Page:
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The United States President Who Oversaw the Construction of the Panama Canal

 
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Exploring the presidency behind the monumental Panama Canal construction.

a black and white photograph depicting workers toiling in the construction of the panama canal. the image captures the immense scale of the project, with workers laboring under challenging conditions.

The Panama Canal was first developed following the failure of a French construction team in the 1880s when the United States commenced its ambitious endeavor to build the canal. This colossal infrastructure project was overseen by none other than President Theodore Roosevelt, who played a pivotal role in its successful completion.

In 1513, the Spanish maritime explorer, Vasco Núñez de Balboa, crossed the Isthmus of Panama and saw the Pacific Ocean. This discovery sparked the idea of constructing a canal connecting the Atlantic and Pacific Oceans, a venture that would drastically reduce travel times and transform global trade.

It was unexpected, bold, and shattered tradition when Teddy Roosevelt left Washington and traveled to Panama in November 1906. His visit demonstrated the United States' commitment to ensuring the canal's completion and solidified its influence in the region.

After a Spanish-led consortium won the right to build locks for bigger ships at a rock-bottom price, internal arguments soon gave way to cooperation. The United States took control of the project in 1904 and faced numerous challenges, including engineering feats, tropical diseases, and labor disputes.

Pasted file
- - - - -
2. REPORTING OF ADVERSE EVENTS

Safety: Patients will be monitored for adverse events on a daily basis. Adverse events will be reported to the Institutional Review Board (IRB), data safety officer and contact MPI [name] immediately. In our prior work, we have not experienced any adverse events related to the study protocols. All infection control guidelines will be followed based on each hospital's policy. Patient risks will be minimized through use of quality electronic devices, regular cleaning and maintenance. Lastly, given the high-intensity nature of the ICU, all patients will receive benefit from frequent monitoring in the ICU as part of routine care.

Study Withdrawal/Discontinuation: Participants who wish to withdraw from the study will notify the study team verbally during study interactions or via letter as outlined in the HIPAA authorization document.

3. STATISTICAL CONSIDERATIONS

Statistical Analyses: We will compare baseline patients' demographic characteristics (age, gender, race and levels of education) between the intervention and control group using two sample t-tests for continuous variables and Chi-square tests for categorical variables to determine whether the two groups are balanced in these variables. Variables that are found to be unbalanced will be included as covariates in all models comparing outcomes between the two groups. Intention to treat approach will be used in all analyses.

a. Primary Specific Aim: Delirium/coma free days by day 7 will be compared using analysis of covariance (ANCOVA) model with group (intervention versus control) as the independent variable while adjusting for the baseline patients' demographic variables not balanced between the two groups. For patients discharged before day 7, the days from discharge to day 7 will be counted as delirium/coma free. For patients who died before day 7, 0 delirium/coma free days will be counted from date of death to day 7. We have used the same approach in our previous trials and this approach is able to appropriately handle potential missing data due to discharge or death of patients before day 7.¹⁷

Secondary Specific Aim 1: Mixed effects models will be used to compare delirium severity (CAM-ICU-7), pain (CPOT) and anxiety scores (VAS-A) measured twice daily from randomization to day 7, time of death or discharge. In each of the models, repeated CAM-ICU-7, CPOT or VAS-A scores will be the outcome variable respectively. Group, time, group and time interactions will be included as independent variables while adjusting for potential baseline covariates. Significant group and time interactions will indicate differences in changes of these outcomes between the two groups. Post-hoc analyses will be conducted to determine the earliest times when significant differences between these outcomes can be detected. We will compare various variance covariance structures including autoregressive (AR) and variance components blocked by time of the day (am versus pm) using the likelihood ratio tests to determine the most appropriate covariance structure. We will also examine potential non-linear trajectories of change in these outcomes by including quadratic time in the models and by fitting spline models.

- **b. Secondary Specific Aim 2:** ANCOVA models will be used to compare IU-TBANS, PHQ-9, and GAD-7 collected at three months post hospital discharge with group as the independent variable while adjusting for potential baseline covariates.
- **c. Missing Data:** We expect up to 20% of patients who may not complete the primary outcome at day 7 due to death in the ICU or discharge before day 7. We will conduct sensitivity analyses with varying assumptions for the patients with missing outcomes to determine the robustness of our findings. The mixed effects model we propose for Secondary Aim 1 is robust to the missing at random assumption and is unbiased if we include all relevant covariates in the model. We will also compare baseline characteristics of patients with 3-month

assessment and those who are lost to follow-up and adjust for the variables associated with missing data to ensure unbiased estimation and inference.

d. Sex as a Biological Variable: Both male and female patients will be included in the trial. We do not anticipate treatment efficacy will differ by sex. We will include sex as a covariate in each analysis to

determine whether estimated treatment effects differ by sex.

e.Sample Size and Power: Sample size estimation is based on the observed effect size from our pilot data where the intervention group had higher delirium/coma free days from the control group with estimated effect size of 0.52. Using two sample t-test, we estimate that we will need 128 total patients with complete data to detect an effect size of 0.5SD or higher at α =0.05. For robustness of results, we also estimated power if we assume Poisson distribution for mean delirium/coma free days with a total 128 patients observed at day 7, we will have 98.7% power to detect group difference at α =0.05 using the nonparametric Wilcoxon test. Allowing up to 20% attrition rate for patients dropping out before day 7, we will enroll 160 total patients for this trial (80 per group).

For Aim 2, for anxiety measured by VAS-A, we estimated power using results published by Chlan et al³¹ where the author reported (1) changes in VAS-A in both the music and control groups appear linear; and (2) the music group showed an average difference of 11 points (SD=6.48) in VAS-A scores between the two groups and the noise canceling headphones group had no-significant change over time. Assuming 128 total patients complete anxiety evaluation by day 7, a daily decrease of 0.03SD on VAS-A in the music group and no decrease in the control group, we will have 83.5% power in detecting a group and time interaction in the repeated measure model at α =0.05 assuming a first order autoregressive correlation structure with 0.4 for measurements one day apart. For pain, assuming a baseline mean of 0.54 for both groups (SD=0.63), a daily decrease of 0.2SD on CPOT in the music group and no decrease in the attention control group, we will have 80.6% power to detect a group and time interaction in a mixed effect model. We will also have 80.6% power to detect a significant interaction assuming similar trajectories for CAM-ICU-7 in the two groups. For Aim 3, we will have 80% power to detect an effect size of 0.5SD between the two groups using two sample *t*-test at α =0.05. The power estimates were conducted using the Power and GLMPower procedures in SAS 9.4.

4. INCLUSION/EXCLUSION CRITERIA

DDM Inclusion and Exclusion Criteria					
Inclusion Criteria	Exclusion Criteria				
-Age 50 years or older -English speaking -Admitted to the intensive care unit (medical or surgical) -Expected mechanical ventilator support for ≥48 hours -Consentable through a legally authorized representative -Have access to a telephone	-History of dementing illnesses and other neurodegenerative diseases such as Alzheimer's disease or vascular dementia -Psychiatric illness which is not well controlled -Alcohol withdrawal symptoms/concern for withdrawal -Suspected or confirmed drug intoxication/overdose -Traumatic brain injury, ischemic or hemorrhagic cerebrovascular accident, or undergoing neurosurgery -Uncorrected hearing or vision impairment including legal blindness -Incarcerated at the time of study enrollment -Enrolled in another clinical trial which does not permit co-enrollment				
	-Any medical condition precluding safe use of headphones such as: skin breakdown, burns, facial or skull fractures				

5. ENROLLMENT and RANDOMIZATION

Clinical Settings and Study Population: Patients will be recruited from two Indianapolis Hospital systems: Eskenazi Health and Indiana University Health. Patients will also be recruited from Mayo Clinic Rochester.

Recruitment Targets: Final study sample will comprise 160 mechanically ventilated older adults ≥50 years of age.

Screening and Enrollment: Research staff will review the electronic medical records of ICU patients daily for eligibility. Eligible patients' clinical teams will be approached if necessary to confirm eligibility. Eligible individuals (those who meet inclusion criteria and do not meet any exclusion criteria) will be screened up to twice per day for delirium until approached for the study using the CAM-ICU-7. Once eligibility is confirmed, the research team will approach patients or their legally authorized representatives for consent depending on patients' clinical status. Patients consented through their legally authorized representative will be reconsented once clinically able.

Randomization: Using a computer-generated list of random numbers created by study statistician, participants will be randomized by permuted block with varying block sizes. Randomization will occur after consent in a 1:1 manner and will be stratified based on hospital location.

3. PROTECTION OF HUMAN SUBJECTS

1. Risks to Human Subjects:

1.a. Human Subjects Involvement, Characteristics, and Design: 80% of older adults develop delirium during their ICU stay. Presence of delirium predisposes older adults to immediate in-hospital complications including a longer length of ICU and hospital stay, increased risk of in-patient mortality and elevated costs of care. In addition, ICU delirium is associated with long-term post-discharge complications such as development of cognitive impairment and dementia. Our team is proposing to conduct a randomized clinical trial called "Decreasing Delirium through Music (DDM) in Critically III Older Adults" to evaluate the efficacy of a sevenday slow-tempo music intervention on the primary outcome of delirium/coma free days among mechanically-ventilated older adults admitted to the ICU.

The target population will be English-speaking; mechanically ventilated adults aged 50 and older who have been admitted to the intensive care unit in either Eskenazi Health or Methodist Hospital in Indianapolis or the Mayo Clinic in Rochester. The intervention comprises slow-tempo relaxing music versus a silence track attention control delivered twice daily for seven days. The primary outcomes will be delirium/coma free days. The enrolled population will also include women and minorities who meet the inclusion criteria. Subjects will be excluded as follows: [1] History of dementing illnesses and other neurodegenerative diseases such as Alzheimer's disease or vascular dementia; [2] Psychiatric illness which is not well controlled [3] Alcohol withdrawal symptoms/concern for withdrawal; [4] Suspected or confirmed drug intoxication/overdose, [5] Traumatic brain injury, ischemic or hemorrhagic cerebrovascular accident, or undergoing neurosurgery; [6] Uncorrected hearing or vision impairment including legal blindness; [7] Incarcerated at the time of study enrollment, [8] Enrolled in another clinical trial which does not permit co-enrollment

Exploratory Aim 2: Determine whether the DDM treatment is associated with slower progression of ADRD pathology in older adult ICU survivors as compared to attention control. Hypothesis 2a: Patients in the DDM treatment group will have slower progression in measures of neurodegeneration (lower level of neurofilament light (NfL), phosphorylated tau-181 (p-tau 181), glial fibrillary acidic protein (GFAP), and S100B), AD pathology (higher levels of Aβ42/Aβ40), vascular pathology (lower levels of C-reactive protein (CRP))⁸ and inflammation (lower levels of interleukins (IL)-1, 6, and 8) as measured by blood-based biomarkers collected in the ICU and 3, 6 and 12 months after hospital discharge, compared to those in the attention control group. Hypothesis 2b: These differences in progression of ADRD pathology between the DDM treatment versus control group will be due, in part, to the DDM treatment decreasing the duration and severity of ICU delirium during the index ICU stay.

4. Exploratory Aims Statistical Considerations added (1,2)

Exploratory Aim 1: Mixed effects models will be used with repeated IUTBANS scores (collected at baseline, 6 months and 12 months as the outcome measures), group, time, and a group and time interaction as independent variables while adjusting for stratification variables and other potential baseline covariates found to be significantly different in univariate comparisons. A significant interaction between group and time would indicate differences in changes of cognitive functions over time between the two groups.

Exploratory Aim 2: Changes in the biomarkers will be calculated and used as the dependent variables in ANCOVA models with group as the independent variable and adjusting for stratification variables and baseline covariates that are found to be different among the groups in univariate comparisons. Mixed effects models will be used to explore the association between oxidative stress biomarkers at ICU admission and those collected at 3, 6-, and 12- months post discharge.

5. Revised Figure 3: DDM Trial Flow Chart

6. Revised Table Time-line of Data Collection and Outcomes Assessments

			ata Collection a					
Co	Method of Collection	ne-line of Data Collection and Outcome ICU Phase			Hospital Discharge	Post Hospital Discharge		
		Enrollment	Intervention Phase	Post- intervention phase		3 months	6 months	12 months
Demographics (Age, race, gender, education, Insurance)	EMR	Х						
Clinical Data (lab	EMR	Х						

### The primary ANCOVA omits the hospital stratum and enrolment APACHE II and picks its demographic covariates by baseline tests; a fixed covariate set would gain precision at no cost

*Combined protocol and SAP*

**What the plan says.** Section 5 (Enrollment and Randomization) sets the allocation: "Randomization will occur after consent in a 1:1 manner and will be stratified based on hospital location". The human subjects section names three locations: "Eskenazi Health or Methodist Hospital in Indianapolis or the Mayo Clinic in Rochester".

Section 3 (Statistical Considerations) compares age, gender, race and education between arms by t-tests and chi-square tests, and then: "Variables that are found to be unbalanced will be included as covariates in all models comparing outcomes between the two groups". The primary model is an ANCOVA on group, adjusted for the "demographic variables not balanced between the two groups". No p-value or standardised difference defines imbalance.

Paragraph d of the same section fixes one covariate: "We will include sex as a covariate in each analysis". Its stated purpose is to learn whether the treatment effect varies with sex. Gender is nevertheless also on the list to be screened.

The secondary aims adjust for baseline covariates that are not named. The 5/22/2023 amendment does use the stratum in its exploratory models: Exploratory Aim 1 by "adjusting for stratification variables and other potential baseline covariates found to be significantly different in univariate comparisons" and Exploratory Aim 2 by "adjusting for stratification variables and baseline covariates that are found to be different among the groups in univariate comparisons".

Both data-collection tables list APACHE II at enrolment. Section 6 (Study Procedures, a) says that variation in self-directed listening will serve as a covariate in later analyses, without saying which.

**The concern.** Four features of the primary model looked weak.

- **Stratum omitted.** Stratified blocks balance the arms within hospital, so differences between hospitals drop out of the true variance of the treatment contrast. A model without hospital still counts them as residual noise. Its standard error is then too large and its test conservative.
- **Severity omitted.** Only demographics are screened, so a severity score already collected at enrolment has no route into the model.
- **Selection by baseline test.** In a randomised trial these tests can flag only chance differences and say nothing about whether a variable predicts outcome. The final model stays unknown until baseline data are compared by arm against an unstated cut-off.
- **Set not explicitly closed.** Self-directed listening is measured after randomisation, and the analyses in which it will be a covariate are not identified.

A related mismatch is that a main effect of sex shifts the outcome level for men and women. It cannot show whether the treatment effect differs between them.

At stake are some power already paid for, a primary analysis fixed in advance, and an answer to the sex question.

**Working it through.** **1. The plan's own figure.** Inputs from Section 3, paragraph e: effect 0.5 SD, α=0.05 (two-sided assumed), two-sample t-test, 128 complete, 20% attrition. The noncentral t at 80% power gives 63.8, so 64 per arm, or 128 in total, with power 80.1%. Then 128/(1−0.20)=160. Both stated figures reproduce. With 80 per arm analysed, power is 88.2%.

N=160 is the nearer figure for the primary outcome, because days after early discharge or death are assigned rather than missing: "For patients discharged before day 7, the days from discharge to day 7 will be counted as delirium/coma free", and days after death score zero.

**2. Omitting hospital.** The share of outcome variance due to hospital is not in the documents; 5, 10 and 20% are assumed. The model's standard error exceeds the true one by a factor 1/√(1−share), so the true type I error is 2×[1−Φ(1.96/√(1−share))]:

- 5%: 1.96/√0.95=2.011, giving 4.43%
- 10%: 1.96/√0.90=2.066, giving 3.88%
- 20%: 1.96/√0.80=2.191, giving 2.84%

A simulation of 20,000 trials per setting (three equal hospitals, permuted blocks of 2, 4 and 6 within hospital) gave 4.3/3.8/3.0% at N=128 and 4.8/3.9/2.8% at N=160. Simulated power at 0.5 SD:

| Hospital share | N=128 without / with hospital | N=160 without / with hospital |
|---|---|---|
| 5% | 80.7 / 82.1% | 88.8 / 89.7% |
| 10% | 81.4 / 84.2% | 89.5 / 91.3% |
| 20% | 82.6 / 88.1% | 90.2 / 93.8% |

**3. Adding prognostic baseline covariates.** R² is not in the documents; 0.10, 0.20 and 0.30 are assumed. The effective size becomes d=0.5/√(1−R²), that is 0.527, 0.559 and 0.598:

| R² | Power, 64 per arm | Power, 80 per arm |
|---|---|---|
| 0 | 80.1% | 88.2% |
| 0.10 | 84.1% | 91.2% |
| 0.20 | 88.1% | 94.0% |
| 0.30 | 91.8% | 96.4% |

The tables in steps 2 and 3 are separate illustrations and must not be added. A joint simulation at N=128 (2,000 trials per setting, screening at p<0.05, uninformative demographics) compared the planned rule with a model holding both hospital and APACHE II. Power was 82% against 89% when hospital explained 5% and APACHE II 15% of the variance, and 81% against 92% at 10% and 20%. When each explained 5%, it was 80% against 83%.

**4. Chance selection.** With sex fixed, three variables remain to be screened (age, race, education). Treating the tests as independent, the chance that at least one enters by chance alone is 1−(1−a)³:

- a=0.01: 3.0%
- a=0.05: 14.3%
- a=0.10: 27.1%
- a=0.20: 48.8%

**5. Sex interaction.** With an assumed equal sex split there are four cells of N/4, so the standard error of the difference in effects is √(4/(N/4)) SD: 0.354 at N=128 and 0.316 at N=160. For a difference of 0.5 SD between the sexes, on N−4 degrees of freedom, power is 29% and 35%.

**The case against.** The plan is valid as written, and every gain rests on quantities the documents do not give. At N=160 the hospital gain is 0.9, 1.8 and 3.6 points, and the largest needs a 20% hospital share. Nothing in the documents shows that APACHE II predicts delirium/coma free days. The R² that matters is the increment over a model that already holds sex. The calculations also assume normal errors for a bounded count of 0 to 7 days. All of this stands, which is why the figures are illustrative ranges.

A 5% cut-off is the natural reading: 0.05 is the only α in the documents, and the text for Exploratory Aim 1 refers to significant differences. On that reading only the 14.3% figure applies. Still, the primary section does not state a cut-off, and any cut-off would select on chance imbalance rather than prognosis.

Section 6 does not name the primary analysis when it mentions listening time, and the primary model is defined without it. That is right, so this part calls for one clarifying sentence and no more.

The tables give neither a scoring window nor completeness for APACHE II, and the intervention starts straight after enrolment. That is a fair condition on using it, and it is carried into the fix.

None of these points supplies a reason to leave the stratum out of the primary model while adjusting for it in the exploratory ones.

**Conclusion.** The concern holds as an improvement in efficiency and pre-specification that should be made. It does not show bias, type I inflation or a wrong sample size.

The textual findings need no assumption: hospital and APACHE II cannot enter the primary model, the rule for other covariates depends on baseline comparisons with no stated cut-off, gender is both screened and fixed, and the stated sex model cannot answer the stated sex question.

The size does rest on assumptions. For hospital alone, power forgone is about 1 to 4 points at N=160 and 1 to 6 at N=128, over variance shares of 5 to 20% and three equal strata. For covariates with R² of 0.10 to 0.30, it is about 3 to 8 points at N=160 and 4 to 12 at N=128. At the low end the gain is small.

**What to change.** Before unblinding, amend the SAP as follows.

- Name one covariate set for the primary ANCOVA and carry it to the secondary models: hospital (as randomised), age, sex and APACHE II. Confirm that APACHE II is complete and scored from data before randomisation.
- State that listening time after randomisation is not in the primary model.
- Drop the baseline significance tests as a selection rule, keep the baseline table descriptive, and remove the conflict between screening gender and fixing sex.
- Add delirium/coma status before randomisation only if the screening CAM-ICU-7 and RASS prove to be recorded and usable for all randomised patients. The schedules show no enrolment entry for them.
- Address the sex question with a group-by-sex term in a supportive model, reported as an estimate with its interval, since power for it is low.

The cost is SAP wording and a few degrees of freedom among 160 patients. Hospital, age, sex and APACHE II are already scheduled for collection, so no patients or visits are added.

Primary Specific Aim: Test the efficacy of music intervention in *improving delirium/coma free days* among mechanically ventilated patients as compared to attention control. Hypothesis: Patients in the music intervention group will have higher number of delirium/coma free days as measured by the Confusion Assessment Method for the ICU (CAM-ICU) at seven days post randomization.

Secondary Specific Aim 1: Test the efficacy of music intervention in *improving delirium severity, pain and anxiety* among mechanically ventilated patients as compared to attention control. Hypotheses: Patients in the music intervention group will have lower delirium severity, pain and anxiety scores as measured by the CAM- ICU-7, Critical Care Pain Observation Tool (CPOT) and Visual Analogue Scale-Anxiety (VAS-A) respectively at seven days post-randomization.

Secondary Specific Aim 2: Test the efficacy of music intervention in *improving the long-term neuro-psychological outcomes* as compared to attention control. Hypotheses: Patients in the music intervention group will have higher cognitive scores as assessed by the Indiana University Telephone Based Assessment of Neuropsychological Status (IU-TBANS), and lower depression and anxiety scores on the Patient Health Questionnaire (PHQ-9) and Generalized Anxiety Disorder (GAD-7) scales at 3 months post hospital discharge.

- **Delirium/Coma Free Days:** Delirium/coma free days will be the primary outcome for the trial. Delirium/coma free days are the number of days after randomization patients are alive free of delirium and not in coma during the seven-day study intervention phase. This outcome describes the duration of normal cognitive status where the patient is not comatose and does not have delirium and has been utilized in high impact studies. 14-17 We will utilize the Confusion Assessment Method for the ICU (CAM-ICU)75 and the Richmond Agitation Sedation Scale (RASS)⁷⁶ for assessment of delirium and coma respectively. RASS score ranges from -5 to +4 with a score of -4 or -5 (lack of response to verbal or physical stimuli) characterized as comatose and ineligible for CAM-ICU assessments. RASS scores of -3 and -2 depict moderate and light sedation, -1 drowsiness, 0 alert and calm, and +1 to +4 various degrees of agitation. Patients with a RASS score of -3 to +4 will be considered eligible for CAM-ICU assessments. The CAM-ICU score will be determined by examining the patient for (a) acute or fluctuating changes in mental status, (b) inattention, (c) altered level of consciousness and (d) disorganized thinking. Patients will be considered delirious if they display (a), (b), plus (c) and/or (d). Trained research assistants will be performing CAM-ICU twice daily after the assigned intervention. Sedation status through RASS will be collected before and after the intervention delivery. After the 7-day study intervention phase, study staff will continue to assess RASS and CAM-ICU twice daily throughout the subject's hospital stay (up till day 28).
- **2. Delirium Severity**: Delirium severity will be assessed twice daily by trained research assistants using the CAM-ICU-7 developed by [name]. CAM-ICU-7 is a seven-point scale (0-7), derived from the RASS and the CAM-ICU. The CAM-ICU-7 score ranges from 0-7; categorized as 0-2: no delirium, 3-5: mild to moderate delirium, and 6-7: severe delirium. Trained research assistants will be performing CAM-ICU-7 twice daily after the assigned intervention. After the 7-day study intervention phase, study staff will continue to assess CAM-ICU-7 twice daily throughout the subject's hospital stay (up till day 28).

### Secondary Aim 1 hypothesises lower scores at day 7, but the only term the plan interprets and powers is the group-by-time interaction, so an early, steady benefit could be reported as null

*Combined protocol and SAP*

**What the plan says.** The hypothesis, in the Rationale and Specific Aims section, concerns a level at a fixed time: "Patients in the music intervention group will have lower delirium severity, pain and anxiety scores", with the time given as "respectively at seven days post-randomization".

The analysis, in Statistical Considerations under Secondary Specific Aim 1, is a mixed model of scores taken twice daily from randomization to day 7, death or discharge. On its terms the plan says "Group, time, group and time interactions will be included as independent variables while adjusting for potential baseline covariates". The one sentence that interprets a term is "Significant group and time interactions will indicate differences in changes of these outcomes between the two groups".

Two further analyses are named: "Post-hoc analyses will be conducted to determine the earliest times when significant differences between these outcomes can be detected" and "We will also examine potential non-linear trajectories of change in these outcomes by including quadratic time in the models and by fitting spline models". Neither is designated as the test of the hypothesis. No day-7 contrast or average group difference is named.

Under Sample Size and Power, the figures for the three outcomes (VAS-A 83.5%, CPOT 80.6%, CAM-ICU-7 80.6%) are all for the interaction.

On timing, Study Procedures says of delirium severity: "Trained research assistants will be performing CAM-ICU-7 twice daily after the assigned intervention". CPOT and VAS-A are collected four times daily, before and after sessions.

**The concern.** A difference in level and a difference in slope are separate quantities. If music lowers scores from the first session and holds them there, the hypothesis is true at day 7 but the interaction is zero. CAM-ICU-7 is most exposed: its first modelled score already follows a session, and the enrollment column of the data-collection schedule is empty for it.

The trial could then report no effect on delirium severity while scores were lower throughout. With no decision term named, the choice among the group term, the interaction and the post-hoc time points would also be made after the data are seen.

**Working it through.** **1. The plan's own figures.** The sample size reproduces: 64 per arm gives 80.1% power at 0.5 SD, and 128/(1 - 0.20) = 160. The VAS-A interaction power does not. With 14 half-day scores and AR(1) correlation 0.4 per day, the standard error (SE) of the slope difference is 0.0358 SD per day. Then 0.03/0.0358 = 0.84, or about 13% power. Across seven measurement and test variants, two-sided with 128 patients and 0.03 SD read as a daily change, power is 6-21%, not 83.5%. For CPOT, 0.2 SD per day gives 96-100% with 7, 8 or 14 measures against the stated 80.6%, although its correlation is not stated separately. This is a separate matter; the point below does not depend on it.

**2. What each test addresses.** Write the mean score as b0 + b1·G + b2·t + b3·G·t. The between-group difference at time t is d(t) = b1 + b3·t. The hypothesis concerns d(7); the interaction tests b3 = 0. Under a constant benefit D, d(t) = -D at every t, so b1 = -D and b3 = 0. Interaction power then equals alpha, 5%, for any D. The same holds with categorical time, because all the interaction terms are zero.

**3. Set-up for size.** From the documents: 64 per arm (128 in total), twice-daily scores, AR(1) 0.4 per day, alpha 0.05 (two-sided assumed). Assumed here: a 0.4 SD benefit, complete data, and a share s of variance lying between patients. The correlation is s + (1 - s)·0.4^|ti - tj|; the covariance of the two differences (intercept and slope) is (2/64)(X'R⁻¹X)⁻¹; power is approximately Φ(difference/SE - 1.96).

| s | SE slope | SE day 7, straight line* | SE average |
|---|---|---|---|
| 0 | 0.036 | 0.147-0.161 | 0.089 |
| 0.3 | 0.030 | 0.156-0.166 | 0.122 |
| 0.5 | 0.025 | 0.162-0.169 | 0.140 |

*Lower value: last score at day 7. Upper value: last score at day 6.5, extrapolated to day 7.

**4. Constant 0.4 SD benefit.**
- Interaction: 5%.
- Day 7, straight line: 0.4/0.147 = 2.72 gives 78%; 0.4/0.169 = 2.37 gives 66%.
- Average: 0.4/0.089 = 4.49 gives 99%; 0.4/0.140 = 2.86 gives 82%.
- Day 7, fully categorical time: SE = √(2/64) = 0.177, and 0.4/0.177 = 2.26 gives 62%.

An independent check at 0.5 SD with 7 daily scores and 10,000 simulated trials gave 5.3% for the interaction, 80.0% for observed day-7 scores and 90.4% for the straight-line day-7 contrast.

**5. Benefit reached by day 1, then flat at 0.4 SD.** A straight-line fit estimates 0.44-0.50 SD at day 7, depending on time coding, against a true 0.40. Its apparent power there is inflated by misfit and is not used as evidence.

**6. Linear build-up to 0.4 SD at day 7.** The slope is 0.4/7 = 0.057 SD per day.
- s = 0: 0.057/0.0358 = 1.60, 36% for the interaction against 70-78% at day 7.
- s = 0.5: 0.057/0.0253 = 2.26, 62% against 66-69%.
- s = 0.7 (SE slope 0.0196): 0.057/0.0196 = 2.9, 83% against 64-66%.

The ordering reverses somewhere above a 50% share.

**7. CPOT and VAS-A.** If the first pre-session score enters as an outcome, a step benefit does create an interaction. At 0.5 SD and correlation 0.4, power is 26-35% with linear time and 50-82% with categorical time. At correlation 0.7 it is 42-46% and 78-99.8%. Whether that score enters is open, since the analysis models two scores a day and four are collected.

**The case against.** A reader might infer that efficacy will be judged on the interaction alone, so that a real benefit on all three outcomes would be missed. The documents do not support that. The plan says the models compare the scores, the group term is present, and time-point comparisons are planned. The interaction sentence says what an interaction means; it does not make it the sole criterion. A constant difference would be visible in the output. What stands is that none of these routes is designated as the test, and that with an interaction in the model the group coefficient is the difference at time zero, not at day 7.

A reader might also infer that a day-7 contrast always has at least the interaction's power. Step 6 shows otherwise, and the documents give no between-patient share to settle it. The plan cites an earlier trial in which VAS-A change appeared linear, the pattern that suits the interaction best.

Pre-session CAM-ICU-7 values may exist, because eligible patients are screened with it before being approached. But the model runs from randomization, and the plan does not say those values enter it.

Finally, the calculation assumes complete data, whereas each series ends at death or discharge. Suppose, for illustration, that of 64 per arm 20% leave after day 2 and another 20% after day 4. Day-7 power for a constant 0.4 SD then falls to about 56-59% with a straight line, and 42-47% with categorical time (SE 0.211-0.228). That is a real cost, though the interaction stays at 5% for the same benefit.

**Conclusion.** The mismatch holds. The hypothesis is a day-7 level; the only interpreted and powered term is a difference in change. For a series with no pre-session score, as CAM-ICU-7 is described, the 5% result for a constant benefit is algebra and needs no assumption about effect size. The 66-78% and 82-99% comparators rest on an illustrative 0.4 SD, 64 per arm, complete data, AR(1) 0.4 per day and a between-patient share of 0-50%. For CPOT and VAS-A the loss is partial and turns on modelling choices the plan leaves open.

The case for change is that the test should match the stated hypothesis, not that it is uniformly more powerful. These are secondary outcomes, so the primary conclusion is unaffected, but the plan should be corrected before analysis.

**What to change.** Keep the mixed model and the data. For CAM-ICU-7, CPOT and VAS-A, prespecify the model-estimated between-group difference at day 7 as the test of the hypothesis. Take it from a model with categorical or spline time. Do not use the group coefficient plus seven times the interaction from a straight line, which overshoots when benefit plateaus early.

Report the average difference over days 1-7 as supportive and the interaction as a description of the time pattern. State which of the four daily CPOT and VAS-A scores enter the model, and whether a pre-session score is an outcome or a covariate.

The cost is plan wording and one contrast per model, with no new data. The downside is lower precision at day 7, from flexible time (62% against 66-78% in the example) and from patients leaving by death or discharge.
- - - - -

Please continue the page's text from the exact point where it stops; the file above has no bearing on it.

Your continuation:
Panama's next president, a U.S.-educated college football fan, emphasized the importance of improving relations with the United States. This cooperation not only benefitted Panama's economy but also solidified the bond between the two nations.

This article is adapted from AQ's special report on Latin America's election super-cycle, highlighting the historical significance of the Panama Canal. The canal remained under US control for nearly a century and was only recognized as Panamanian on New Year's Eve 1999, marking a significant moment in Panama's history.

The construction of the Panama Canal also had unintended consequences, such as the creation of black internationalist networks resulting from racial segregation in the Panama Canal Zone. This led to long-lasting impacts on the fight for civil rights and equality.

Built on sacred Native American land and sculpted by a man with ties to the Ku Klux Klan, Mount Rushmore National Memorial carries a complex historical background similar to the Panama Canal. Both monumental projects represent the intricacies of historical events and the diverse narratives they encompass.

Labels:
panama canalunited states presidentconstructionteddy rooseveltcompletionglobal tradeengineering featslabor disputeseconomic cooperationpanamanian sovereigntyblack internationalist networkscivil rightsmount rushmorehistorical complexities

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